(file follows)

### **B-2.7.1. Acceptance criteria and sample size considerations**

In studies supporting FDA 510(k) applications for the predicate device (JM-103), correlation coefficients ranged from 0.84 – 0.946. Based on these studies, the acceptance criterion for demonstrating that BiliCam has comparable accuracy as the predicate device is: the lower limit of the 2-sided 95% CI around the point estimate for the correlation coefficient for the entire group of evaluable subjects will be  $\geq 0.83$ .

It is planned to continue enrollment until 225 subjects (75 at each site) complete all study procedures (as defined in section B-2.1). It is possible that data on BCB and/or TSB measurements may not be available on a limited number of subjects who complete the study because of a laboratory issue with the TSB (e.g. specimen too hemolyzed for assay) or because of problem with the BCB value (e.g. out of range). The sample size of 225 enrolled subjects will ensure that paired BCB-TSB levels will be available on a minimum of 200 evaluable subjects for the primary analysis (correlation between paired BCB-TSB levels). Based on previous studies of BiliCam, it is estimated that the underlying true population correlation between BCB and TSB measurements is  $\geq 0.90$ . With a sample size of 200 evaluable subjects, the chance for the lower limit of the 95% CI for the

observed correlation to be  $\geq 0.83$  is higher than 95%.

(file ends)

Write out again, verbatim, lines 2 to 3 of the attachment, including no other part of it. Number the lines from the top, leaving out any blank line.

In studies supporting FDA 510(k) applications for the predicate device (JM-103), correlation coefficients ranged from 0.84 – 0.946. Based on these studies, the acceptance criterion for demonstrating that BiliCam has comparable accuracy as the predicate device is: the lower limit of the 2-sided 95% CI around the point estimate for the correlation coefficient for the entire group of evaluable subjects will be  $\geq 0.83$ .

It is planned to continue enrollment until 225 subjects (75 at each site) complete all study procedures (as defined in section B-2.1). It is possible that data on BCB and/or TSB measurements may not be available on a limited number of subjects who complete the study because of a laboratory issue with the TSB (e.g. specimen too hemolyzed for assay) or because of problem with the BCB value (e.g. out of range). The sample size of 225 enrolled subjects will ensure that paired BCB-TSB levels will be available on a minimum of 200 evaluable subjects for the primary analysis (correlation between paired BCB-TSB levels). Based on previous studies of BiliCam, it is estimated that the underlying true population correlation between BCB and TSB measurements is  $\geq 0.90$ . With a sample size of 200 evaluable subjects, the chance for the lower limit of the 95% CI for the